Mortgage king Housing Development Finance Corp. Ltd (HDFC) rarely disappoints its investors and the June quarter results weren’t off the script. Optically, the 16% year-on-year fall in net profit to Rs1,556 crore was higher than what the Street expected.

The company’s stake sale in its subsidiary HDFC Ergo last year attracted a higher effective tax rate and a one-off extraordinary charge of Rs275 crore to the profit and loss account—the reasons behind the steep fall in profits.

Beyond the profit, the metrics were encouraging. HDFC’s loan book grew at a faster pace of 18%, giving a glimpse of the mortgage lender’s impressive historical average growth rate. The fact that its loan growth has bounced back after being hit by demonetization for two quarters should give enough reasons for investors to shrug off the net profit disappointment.

The strong loan growth backed the 16% net interest income growth. Add an improvement in the spread that the company earns from lending to 2.29% from 2.26% a year ago and the stock’s 3% rise in the last three months seems justified.

However, one needs to look at how the loan growth and the spreads have improved for the lender. HDFC’s strength is its individual loan book, the quality of which is stellar as non-performing loans have always been less than 1% of the total loan portfolio. For the June quarter, individual loan book expanded by 16%, while the non-individual loans or loans to developers grew by 22%. The growth in developer loans has been faster than that of individual loans for many quarters now.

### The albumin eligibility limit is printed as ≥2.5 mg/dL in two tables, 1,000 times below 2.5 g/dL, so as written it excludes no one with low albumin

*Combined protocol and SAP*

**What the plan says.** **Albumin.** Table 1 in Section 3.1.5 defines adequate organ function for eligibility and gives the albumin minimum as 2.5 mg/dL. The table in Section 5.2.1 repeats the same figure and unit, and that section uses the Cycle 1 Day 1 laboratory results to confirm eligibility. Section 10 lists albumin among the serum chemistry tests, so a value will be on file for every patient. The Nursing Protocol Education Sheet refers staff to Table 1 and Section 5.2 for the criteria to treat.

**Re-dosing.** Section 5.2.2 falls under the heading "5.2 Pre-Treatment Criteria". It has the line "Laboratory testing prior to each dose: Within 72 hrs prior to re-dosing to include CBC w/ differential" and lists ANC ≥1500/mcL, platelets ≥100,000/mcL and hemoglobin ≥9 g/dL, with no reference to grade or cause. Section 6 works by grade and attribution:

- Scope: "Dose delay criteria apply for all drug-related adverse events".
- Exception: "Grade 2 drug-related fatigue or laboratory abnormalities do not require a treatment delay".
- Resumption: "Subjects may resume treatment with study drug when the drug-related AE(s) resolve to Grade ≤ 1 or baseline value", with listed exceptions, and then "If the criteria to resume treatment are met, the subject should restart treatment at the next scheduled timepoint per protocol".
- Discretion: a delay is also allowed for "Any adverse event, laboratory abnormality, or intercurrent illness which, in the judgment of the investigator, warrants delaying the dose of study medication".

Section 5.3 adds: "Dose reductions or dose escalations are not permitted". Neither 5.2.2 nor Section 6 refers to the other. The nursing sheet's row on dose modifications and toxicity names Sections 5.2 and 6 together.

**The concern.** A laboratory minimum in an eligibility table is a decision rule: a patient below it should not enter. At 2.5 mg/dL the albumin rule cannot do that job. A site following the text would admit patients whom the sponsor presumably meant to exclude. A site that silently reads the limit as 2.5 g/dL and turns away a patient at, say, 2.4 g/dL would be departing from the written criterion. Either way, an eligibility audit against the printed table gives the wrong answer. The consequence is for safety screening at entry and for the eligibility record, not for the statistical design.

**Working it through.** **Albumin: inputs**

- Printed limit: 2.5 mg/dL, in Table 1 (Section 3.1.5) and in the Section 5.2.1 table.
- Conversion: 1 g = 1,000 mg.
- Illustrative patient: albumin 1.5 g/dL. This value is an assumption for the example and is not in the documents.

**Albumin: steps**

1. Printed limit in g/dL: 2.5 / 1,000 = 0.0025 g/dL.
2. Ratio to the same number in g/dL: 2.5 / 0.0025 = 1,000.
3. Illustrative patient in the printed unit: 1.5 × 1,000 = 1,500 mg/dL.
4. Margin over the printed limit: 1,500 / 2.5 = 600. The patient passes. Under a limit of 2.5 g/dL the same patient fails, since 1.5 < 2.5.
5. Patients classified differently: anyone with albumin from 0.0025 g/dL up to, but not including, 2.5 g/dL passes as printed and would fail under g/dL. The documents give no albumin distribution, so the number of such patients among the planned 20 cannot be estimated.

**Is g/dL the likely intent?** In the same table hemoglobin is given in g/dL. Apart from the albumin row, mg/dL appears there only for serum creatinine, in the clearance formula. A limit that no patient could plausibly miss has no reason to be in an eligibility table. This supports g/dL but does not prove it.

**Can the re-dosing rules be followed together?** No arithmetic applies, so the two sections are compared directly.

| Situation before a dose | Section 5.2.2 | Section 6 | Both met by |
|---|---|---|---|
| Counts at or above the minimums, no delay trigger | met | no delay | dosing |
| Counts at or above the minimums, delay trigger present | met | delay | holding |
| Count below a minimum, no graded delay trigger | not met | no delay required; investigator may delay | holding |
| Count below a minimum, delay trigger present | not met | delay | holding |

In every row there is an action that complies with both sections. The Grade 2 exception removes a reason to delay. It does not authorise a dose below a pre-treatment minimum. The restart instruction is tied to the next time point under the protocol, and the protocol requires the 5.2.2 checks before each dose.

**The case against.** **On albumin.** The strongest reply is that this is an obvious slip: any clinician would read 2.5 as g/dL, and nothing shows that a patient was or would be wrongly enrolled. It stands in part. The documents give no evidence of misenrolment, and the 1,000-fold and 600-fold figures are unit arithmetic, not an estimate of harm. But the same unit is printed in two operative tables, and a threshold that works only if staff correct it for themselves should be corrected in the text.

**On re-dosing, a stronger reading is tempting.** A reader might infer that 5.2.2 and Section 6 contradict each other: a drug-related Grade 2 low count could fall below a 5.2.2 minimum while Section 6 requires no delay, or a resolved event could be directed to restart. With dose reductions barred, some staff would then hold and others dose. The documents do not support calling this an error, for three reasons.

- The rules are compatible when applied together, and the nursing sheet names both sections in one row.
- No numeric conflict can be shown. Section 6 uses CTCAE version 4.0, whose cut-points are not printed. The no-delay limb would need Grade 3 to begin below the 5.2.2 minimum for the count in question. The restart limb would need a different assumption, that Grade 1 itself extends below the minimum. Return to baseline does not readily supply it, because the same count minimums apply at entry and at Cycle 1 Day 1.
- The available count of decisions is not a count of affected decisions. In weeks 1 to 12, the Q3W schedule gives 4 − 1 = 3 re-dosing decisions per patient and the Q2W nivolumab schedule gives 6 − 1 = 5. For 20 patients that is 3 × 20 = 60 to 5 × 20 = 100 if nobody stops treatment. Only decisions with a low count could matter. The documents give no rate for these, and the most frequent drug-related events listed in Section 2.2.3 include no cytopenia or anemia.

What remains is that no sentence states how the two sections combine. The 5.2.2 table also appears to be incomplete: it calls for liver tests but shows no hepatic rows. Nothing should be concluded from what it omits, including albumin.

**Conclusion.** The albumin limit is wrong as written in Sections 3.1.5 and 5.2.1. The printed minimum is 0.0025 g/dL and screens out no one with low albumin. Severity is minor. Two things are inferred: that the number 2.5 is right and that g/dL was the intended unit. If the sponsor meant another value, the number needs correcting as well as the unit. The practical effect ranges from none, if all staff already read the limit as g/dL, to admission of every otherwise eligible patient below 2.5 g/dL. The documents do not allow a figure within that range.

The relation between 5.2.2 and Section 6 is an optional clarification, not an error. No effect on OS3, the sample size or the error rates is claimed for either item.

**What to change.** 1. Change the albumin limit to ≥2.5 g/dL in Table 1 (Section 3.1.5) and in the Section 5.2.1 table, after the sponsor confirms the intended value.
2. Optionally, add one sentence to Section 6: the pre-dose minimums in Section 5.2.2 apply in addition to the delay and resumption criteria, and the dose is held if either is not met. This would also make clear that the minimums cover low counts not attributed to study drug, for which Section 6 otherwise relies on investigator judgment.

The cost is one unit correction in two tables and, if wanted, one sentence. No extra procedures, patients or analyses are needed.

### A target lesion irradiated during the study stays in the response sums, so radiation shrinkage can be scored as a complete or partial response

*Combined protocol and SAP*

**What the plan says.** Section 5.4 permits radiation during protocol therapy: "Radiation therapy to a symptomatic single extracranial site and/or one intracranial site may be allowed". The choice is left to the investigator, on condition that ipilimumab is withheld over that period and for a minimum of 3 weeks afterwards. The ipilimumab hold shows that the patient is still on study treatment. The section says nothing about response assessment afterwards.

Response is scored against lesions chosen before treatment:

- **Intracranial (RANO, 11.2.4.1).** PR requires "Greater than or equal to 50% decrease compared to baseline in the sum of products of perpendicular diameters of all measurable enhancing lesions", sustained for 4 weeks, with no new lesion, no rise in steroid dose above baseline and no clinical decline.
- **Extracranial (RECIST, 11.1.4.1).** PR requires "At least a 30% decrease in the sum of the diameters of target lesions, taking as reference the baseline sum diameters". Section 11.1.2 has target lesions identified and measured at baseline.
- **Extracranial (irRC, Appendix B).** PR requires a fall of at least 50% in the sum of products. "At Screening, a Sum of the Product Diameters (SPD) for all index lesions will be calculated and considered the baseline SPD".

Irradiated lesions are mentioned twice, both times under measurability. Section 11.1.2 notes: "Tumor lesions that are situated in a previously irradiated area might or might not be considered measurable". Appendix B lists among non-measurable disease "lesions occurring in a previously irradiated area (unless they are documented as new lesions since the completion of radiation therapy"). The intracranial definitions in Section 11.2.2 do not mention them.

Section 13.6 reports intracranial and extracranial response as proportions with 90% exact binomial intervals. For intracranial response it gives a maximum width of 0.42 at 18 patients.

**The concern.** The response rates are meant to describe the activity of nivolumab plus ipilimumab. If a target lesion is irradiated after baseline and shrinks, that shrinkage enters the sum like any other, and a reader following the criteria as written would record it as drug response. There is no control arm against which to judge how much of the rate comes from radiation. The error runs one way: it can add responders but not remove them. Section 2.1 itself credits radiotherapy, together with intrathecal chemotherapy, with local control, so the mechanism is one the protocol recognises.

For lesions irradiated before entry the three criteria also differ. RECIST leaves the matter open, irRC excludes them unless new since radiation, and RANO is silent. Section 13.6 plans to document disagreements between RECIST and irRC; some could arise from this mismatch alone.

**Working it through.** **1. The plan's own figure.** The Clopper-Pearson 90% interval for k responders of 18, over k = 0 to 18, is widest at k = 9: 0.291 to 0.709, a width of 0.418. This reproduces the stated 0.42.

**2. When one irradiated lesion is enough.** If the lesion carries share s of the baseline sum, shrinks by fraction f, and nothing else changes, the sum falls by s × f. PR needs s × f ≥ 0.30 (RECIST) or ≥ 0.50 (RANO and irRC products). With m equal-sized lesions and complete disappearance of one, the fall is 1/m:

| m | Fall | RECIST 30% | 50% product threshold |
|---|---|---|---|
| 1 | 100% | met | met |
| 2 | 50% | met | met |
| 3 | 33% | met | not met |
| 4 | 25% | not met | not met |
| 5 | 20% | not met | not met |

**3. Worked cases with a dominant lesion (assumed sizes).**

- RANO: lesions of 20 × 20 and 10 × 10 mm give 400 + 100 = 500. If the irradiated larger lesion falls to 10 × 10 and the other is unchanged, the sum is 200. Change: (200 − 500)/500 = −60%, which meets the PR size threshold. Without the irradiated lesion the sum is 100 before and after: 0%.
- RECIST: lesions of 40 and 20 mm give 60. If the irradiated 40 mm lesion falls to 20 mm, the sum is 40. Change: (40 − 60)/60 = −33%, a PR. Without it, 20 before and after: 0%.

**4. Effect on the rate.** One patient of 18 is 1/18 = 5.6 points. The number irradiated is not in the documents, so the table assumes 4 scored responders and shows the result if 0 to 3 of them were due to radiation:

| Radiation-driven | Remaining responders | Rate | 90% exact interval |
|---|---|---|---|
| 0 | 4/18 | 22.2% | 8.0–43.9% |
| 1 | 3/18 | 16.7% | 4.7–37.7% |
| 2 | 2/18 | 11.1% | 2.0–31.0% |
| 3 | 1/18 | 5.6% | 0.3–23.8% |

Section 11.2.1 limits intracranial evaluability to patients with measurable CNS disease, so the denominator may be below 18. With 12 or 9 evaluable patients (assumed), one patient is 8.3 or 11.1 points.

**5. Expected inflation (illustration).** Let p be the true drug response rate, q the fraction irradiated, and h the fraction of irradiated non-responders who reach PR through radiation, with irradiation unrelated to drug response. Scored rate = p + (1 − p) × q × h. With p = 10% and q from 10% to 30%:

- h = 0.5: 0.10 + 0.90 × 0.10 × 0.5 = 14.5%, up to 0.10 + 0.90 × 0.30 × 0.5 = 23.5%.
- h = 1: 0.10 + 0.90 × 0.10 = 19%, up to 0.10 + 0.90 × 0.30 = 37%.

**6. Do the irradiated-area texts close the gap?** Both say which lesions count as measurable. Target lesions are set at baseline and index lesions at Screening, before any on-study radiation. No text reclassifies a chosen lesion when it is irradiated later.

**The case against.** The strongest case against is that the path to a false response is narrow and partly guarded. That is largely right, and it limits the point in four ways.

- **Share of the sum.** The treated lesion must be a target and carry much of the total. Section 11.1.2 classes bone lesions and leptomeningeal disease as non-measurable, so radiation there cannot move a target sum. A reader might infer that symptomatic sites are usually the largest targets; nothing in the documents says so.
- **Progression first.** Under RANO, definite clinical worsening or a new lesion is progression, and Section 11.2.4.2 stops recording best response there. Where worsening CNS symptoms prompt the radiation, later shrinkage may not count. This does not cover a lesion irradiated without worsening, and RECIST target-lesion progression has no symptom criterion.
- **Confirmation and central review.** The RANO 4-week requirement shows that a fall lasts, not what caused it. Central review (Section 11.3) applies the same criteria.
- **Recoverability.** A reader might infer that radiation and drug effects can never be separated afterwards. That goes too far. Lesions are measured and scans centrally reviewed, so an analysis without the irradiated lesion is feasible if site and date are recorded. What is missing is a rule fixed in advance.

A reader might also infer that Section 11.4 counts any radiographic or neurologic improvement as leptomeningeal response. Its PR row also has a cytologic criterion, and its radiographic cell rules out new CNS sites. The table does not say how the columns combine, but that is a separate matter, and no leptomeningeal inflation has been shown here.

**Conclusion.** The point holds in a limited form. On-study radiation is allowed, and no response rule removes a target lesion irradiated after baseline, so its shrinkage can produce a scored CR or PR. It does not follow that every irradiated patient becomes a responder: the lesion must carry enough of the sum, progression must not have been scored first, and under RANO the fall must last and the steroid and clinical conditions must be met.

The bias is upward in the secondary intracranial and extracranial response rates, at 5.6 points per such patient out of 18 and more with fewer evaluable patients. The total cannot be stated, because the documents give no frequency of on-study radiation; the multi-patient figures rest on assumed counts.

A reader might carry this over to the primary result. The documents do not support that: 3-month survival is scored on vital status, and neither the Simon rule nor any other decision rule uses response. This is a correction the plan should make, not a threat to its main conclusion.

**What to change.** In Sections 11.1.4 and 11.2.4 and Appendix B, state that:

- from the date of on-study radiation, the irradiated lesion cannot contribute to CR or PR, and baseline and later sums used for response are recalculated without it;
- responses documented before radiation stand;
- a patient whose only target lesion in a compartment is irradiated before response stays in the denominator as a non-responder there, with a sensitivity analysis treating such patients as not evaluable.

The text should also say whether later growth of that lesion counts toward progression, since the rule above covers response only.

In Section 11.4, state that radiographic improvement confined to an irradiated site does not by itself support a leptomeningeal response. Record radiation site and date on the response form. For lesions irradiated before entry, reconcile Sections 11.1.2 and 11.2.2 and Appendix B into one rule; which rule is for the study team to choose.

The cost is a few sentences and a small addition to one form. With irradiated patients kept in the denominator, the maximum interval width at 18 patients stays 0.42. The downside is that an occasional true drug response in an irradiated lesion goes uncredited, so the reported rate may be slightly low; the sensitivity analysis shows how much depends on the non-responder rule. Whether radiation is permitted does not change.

Incrementally too, the share of developer loans has been rising. Essentially, the company has been comfortable lending more and more to developers although loans to homebuyers still dominate at more than 70% of the book.

HDFC has been consciously increasing the share of developer loans in its loan book simply because spreads on individual loans are lower. For it to maintain net interest margins, a gradual shift to developer loans is the answer.

The flipside to this is that lending to developers is inherently riskier than lending to individuals. This risk is getting more visible every quarter as the mortgage lender’s bad loan ratios are inching up. The gross non-performing asset (NPA) ratio as of 30 June was 1.12%, up from 0.75% a year ago and 0.79% at the end of the previous quarter.

The rise in gross NPA ratio was also due to the fact that HDFC had a lumpy exposure to one of the dozen bad loan accounts the Reserve Bank of India had asked banks to refer to the National Company Law Tribunal under the Insolvency and Bankruptcy Code.

For now, HDFC seems to be comfortable with the increasing risk on its loan book through developer loans. With the stock trading at nearly four times the estimated price-to-adjusted-book value for fiscal year 2018, investors too don’t seem perturbed.